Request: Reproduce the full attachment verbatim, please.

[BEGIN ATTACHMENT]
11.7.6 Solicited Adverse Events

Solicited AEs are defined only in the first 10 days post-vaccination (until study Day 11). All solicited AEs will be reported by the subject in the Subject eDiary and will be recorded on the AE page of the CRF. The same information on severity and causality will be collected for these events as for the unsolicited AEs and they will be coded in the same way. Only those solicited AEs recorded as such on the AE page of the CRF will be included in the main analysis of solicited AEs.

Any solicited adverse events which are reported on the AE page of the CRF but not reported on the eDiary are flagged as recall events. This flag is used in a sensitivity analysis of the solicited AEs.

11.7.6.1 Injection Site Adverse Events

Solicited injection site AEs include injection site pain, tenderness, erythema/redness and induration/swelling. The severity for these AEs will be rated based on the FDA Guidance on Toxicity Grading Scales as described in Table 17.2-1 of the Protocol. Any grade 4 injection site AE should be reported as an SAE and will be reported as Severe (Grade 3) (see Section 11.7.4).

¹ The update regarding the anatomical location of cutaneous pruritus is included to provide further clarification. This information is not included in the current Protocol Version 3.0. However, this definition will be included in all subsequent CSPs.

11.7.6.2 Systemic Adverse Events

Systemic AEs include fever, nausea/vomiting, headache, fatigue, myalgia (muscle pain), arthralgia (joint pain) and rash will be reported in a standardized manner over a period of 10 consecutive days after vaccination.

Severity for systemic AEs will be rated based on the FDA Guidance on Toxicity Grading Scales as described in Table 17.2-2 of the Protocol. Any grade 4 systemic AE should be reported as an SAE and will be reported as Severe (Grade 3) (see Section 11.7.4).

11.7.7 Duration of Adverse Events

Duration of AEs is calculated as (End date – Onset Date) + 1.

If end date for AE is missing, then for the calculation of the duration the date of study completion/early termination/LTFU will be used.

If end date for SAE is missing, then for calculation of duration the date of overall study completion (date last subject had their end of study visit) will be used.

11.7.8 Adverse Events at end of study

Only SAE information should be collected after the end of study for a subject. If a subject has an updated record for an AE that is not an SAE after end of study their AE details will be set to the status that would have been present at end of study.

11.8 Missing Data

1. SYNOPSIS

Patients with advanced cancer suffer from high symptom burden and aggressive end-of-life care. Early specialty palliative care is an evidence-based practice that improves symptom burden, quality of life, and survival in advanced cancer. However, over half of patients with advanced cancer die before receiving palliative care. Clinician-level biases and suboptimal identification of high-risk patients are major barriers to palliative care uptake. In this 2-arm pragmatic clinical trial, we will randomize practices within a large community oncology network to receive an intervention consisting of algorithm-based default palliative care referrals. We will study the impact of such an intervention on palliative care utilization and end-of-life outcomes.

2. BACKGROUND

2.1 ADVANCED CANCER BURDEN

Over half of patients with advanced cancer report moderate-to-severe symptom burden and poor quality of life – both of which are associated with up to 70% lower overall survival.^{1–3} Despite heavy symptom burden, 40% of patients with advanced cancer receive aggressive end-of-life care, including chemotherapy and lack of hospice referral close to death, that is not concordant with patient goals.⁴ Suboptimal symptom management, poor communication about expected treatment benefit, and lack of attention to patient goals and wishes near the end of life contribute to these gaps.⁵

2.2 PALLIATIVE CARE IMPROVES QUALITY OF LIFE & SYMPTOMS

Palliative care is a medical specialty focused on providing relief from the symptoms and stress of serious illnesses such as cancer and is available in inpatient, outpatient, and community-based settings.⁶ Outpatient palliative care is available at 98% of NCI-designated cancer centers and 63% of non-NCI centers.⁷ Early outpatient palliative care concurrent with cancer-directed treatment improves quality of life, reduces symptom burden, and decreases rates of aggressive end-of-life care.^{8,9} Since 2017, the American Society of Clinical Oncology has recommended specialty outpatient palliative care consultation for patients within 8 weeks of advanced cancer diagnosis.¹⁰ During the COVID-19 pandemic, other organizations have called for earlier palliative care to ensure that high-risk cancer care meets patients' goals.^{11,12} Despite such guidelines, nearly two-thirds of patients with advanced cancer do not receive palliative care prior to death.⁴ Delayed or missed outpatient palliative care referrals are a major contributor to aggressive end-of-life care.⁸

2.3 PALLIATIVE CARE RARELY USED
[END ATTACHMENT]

11.7.6 Solicited Adverse Events

Solicited AEs are defined only in the first 10 days post-vaccination (until study Day 11). All solicited AEs will be reported by the subject in the Subject eDiary and will be recorded on the AE page of the CRF. The same information on severity and causality will be collected for these events as for the unsolicited AEs and they will be coded in the same way. Only those solicited AEs recorded as such on the AE page of the CRF will be included in the main analysis of solicited AEs.

Any solicited adverse events which are reported on the AE page of the CRF but not reported on the eDiary are flagged as recall events. This flag is used in a sensitivity analysis of the solicited AEs.

11.7.6.1 Injection Site Adverse Events

Solicited injection site AEs include injection site pain, tenderness, erythema/redness and induration/swelling. The severity for these AEs will be rated based on the FDA Guidance on Toxicity Grading Scales as described in Table 17.2-1 of the Protocol. Any grade 4 injection site AE should be reported as an SAE and will be reported as Severe (Grade 3) (see Section 11.7.4).

¹ The update regarding the anatomical location of cutaneous pruritus is included to provide further clarification. This information is not included in the current Protocol Version 3.0. However, this definition will be included in all subsequent CSPs.

11.7.6.2 Systemic Adverse Events

Systemic AEs include fever, nausea/vomiting, headache, fatigue, myalgia (muscle pain), arthralgia (joint pain) and rash will be reported in a standardized manner over a period of 10 consecutive days after vaccination.

Severity for systemic AEs will be rated based on the FDA Guidance on Toxicity Grading Scales as described in Table 17.2-2 of the Protocol. Any grade 4 systemic AE should be reported as an SAE and will be reported as Severe (Grade 3) (see Section 11.7.4).

11.7.7 Duration of Adverse Events

Duration of AEs is calculated as (End date – Onset Date) + 1.

If end date for AE is missing, then for the calculation of the duration the date of study completion/early termination/LTFU will be used.

If end date for SAE is missing, then for calculation of duration the date of overall study completion (date last subject had their end of study visit) will be used.

11.7.8 Adverse Events at end of study

Only SAE information should be collected after the end of study for a subject. If a subject has an updated record for an AE that is not an SAE after end of study their AE details will be set to the status that would have been present at end of study.

11.8 Missing Data

1. SYNOPSIS

Patients with advanced cancer suffer from high symptom burden and aggressive end-of-life care. Early specialty palliative care is an evidence-based practice that improves symptom burden, quality of life, and survival in advanced cancer. However, over half of patients with advanced cancer die before receiving palliative care. Clinician-level biases and suboptimal identification of high-risk patients are major barriers to palliative care uptake. In this 2-arm pragmatic clinical trial, we will randomize practices within a large community oncology network to receive an intervention consisting of algorithm-based default palliative care referrals. We will study the impact of such an intervention on palliative care utilization and end-of-life outcomes.

2. BACKGROUND

2.1 ADVANCED CANCER BURDEN

Over half of patients with advanced cancer report moderate-to-severe symptom burden and poor quality of life – both of which are associated with up to 70% lower overall survival.^{1–3} Despite heavy symptom burden, 40% of patients with advanced cancer receive aggressive end-of-life care, including chemotherapy and lack of hospice referral close to death, that is not concordant with patient goals.⁴ Suboptimal symptom management, poor communication about expected treatment benefit, and lack of attention to patient goals and wishes near the end of life contribute to these gaps.⁵

2.2 PALLIATIVE CARE IMPROVES QUALITY OF LIFE & SYMPTOMS

Palliative care is a medical specialty focused on providing relief from the symptoms and stress of serious illnesses such as cancer and is available in inpatient, outpatient, and community-based settings.⁶ Outpatient palliative care is available at 98% of NCI-designated cancer centers and 63% of non-NCI centers.⁷ Early outpatient palliative care concurrent with cancer-directed treatment improves quality of life, reduces symptom burden, and decreases rates of aggressive end-of-life care.^{8,9} Since 2017, the American Society of Clinical Oncology has recommended specialty outpatient palliative care consultation for patients within 8 weeks of advanced cancer diagnosis.¹⁰ During the COVID-19 pandemic, other organizations have called for earlier palliative care to ensure that high-risk cancer care meets patients' goals.^{11,12} Despite such guidelines, nearly two-thirds of patients with advanced cancer do not receive palliative care prior to death.⁴ Delayed or missed outpatient palliative care referrals are a major contributor to aggressive end-of-life care.⁸

2.3 PALLIATIVE CARE RARELY USED